Constructive Wallowing and Self-Esteem

Stressed looking man in bathroom mirror

What do you do when you feel bad? You may clean your house, take a walk, or binge on sweet or salty foods depending on who you are and what habits you’ve developed. Does whatever you do make those bad feelings go away? If so, for how long?

Your feelings – good, bad, or ugly – represent your reactions to experiences. When you disown feelings, you disown yourself. This hurts your self-esteem. Let’s take a closer look at why.

By definition, you can not esteem someone who you are unfamiliar with. Self-esteem requires some knowledge of who you are and what you’re about. In other words, to have healthy self-esteem, you need a measure of self-knowledge. The more aspects of yourself you are aware of, the better you know yourself.

When we try to avoid to feeling the way we actually do,we are performing a kind of psychological gymnastics. We are maneuvering around inside ourselves in an attempt to distance ourselves from the pain. Cutting ourselves off from the pain rejects the part of us that is feeling pain. It’s a sacrifice similar to cutting off a leg caught in a trap in order to save the rest of our body.

Nobody wants to feel badly, which is why we try so hard to feel happy most of the time. When we can’t avoid feeling unhappy, we often try to contain any damage by “getting over it” quickly, or trying to talk ourselves out of an underlying feeling of loss. Some common examples are:

  • “He was no good for me anyway.”
  • “I should be glad I still have my health.”
  • “She’s in a better place now.”

This is adaptive behavior that attempts to minimize emotional pain. Unfortunately, such attempts sometimes succeed too well in the long term. We isolate our hurt selves. We become fragmented in the process and keep ourselves from the healing we need.

At a deep level, we are aware of this banishment of our hurting selves. We know that we’re keeping something from ourselves. This knowledge itself must be hidden. Losing connection with the pain worsens as we lose trust in ourselves. There are too many secrets. We might even have lost self-respect because of what we dimly perceive as a lack of courage. We are afraid to repair the rift and invite all those suppressed feelings back into our awareness.

Feeling separated from ourselves erodes self-esteem, just as a collection of “No Trespassing” and “Keep Out” signs might erode the goodwill of one’s neighbors. Self-esteem requires that we embrace every aspect of ourselves. We need self-awareness and self-acceptance to feel whole. What many call “wallowing” is an opportunity for both awareness and acceptance of ourselves. Constructive wallowing is not for the weak or the idle. It takes courage and fortitude.

True wallowing is not like sinking into a warm bath; it’s more like getting a bikini wax. If you want the smooth results, you’ve got to endure the uncomfortable process. Just as it’s said that there’s a price for beauty, there is also a price for self-esteem. If it were easy to come by, more of us would have it. The price of self-esteem is full awareness and a willing embrace of our emotional pain.

Only by fully experiencing our pain can we reunite with the cut-off parts of ourselves that carry our deepest hurts. Through allowing ourselves to have our true feelings without self-criticism, we can know our whole selves and experience the courage of our intent to be who we are. This is the essence of self-esteem.

© Copyright 2010 by By Tina Gilbertson, MA, LPC. All Rights Reserved. Permission to publish granted to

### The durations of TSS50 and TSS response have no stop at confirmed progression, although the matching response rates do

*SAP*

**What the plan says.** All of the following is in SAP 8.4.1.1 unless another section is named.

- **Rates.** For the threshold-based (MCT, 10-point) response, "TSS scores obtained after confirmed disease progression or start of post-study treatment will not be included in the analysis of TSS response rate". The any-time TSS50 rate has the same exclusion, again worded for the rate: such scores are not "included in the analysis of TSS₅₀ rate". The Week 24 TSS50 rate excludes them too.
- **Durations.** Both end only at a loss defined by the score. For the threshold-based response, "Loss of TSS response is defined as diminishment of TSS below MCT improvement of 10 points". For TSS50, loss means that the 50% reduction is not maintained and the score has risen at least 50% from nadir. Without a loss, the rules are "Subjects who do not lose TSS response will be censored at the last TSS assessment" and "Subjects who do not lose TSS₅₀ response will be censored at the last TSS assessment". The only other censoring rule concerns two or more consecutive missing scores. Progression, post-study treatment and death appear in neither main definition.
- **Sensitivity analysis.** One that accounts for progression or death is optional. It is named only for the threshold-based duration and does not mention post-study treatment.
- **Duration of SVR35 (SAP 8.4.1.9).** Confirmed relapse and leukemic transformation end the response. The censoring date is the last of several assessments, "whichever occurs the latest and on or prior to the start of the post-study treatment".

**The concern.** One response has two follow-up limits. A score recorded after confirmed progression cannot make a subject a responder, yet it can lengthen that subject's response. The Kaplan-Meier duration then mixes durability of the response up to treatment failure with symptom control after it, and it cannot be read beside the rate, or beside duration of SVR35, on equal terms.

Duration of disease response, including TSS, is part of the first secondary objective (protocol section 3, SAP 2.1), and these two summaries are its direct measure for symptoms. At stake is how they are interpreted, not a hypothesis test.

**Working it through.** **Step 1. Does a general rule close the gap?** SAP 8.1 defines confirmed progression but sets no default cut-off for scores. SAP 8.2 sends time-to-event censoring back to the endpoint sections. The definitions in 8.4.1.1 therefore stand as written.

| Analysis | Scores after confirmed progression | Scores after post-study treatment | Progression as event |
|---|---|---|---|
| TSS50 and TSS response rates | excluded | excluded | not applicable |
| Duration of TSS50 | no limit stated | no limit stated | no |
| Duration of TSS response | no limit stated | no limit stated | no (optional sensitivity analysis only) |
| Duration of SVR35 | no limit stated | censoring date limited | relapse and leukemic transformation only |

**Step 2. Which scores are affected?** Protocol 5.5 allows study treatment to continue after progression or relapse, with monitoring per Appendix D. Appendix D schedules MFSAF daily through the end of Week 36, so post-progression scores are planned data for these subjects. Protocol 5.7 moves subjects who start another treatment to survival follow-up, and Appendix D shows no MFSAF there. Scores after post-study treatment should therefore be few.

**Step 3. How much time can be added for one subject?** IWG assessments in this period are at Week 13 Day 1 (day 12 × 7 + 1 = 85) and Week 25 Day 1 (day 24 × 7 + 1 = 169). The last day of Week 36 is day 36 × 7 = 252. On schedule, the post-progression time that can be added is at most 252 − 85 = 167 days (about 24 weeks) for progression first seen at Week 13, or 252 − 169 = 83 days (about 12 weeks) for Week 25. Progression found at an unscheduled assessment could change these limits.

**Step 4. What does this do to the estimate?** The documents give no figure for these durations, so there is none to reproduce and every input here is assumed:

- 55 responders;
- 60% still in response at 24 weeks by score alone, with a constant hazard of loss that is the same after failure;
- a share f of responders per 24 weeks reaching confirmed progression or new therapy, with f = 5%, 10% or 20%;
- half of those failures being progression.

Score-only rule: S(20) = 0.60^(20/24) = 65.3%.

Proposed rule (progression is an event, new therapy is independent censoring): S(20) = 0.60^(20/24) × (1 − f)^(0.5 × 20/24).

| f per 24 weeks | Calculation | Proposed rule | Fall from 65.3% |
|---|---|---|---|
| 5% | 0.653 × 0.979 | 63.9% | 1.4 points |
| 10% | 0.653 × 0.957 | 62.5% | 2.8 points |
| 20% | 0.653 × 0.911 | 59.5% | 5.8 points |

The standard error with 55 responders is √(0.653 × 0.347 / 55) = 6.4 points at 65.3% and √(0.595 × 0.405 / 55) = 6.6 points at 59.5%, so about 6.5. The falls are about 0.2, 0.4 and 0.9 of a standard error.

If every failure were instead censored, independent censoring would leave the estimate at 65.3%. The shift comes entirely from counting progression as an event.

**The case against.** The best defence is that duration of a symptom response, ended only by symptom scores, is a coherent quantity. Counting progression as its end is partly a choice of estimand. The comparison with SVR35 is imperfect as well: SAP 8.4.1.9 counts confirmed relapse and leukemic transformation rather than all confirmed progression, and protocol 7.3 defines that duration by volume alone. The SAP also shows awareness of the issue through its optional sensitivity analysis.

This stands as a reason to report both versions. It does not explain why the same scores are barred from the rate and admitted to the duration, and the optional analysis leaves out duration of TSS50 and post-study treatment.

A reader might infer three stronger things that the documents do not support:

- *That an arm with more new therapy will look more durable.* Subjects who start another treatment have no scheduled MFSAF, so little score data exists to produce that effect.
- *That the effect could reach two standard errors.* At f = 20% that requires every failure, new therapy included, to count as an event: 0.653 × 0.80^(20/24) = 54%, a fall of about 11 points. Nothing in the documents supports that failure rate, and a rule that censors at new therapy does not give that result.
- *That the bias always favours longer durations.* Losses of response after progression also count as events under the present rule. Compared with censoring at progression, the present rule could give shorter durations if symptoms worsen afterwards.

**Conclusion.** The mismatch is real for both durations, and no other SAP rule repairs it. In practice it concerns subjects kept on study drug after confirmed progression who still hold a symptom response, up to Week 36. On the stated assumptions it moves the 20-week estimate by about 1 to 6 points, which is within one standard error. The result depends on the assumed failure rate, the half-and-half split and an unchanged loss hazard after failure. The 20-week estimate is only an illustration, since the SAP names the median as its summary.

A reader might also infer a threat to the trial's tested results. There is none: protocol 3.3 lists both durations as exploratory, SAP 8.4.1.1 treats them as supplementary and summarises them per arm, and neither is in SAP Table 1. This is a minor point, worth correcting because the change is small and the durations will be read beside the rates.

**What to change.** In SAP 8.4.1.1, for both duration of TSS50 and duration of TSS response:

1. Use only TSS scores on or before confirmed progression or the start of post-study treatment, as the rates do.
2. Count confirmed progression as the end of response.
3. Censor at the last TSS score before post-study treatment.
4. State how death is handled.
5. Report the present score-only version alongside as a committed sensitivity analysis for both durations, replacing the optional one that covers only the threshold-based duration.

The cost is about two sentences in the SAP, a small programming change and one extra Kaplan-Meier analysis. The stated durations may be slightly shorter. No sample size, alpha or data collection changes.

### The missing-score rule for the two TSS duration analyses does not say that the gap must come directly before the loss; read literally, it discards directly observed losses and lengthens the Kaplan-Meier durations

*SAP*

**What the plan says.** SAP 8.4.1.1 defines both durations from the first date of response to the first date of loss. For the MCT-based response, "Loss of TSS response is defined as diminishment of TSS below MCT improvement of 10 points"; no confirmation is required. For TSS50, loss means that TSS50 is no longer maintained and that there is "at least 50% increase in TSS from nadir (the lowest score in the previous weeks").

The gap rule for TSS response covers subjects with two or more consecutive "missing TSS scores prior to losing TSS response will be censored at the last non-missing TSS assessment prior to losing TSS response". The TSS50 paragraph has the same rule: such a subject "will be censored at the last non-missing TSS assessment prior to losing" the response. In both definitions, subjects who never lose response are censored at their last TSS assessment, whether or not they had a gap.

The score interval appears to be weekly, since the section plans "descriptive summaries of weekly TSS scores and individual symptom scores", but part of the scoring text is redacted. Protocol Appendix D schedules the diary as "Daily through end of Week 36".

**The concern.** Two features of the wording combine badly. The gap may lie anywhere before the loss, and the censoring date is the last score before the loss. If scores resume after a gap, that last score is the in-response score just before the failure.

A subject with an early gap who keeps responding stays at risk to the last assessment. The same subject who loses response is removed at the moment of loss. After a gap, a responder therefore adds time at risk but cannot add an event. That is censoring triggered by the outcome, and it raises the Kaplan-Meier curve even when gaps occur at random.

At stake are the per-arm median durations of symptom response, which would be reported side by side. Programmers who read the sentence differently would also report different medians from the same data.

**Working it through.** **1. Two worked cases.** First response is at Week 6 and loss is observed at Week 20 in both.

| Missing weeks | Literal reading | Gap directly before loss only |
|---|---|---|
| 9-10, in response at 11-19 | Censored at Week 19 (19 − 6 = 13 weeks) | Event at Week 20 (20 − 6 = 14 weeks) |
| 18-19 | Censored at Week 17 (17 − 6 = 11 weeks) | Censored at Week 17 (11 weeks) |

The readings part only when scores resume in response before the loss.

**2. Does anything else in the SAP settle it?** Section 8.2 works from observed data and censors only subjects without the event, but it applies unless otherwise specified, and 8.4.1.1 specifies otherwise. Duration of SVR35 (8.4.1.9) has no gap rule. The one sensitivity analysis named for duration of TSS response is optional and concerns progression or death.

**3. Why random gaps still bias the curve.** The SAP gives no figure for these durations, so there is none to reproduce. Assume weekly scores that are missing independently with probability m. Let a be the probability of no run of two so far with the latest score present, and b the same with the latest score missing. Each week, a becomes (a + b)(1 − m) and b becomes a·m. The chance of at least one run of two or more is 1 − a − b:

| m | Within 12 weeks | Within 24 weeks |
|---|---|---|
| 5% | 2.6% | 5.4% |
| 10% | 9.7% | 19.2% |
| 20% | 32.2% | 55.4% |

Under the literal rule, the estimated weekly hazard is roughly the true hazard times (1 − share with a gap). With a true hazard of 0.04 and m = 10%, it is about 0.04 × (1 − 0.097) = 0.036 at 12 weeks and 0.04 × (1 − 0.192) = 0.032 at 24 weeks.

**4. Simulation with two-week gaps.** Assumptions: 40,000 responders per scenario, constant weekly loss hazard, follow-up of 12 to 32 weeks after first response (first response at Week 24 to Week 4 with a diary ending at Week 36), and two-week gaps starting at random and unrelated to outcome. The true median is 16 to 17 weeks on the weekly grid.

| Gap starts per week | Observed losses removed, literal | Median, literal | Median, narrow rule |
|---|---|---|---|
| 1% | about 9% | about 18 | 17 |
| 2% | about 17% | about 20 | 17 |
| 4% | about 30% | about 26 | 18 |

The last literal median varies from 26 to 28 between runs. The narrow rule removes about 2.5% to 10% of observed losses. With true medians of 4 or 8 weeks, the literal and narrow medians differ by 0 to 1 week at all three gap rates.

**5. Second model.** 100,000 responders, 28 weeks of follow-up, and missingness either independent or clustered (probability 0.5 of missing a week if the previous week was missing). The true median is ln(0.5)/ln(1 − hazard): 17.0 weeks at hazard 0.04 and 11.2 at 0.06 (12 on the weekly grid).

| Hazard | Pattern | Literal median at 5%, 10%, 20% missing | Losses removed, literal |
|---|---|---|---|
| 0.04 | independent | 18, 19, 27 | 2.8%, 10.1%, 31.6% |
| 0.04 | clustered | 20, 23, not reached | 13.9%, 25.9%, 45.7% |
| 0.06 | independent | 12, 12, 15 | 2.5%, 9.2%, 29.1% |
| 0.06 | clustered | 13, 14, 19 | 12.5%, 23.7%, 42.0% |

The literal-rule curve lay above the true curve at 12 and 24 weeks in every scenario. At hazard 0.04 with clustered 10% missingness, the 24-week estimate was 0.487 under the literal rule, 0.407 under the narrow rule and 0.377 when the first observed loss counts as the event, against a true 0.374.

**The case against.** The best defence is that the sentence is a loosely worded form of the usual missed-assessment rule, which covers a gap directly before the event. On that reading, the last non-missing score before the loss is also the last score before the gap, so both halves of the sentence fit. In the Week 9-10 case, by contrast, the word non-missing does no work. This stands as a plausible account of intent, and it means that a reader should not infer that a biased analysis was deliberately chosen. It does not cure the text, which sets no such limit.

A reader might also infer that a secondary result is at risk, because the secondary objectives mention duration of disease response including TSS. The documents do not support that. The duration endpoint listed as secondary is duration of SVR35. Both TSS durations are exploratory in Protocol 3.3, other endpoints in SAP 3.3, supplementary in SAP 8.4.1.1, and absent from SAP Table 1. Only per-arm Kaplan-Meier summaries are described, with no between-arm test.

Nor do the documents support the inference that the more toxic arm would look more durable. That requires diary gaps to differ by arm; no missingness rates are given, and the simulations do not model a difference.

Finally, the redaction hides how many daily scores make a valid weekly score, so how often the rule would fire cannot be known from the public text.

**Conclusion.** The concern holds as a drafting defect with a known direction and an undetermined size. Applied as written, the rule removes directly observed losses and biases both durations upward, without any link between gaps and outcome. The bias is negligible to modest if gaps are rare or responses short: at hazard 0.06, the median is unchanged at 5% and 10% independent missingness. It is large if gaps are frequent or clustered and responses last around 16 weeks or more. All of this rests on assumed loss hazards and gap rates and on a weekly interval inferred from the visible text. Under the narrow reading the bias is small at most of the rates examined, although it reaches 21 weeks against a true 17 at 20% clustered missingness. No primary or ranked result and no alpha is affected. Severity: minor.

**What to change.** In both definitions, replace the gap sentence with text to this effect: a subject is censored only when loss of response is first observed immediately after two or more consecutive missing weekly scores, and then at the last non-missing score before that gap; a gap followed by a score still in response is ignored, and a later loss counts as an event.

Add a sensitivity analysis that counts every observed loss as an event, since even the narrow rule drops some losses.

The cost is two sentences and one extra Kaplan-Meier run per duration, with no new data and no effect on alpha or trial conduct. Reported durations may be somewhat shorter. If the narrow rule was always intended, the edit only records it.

The preceding article was solely written by the author named above. Any views and opinions expressed are not necessarily shared by Questions or concerns about the preceding article can be directed to the author or posted as a comment below.

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  • Alex

    September 15th, 2010 at 1:56 PM

    I really enjoyed the waxing metaphor, it really made the idea sink in.
    Another interesting link to look at would be that between cognitive dissonance and self-esteem.

  • Tina Gilbertson

    September 15th, 2010 at 5:18 PM

    Alex, what a great idea for another article – the wheels are already turning! I would love to hear your ideas on that if you’d care to share them.

  • adam M

    September 15th, 2010 at 7:06 PM

    I always believed that once we distance ourselves from some pain,that’s it!Its gone!

    But this article has got me thinking about how it remains inside of us and needs to be treated and healed,not just gotten away from.

    But I have a question here.What if the hurt is too much to encounter and I fear that it might take too long to heal it and during that long testing period,I might just break down?What do I do in such a scenario?

  • Robyn

    September 16th, 2010 at 4:35 AM

    Oh I totally wallow, but maybe for too long?

  • isabel

    September 16th, 2010 at 5:44 AM

    I feel that whenever I am surrounded by nature I am on the path to discovering myself.The daily humdrum just doesn’t allow me to think for my own and to see what is actually in me.
    Nature brings out the true me and I feel great.

  • Tina Gilbertson

    September 16th, 2010 at 9:07 AM

    Adam and Robyn, you’ve touched on a crucial question: How much and for how long?
    Imagine if the feeling you were aware of needing to wallow in was joy. Would you be wondering, “What if I can’t help but laugh aloud?” or “How long is too long to be joyful?”
    Positive and negative feelings work in exactly the same way; they’re designed to dissipate once fully experienced, not to hang around forever.
    Wallow for as long as you can. When the feeling is done with you, it will let you go. (It might be an hour or a year; we don’t get to choose.)
    If you feel up to your eyeballs in pain that seems to be endless, what you’re likely dealing with is a thousand separate hurts, each of which needs its share of your time, attention and compassion.
    Remember that “breaking down” takes courage, and is often a necessary part of coming together again as a whole, happy person.

    NB: It’s not uncommon to daydream sometimes about not having to deal with life anymore, but if you find yourself coming up with a specific plan and intent to end your life, please seek help immediately by calling a friend, your therapist, your local crisis hotline or 9-1-1.


    September 16th, 2010 at 10:56 AM

    I do not like to question myself and go back to things that have already flown by. Yes, I may have committed a mistake, but that’s only human, isn’t it?

    I do not understand the need to actually make myself feel bad about it by revisiting the episode rather than going on being fully aware that its nowhere in my mind and that its not going to haunt me.

  • Alex

    September 16th, 2010 at 2:49 PM

    I would love to!
    Any particular contacts where I should send my take on cognitive dissonance and self-esteem to?

  • charlie

    September 16th, 2010 at 4:06 PM

    Burying hurt just makes it go deeper and deeper. I was brought up to say what I feel and to hell with the consequences. Being true to yourself is the only way to be. Yeah, it works. I sleep like a baby because I know who I am and wear no masks for anybody.

  • Tina Gilbertson

    September 16th, 2010 at 4:11 PM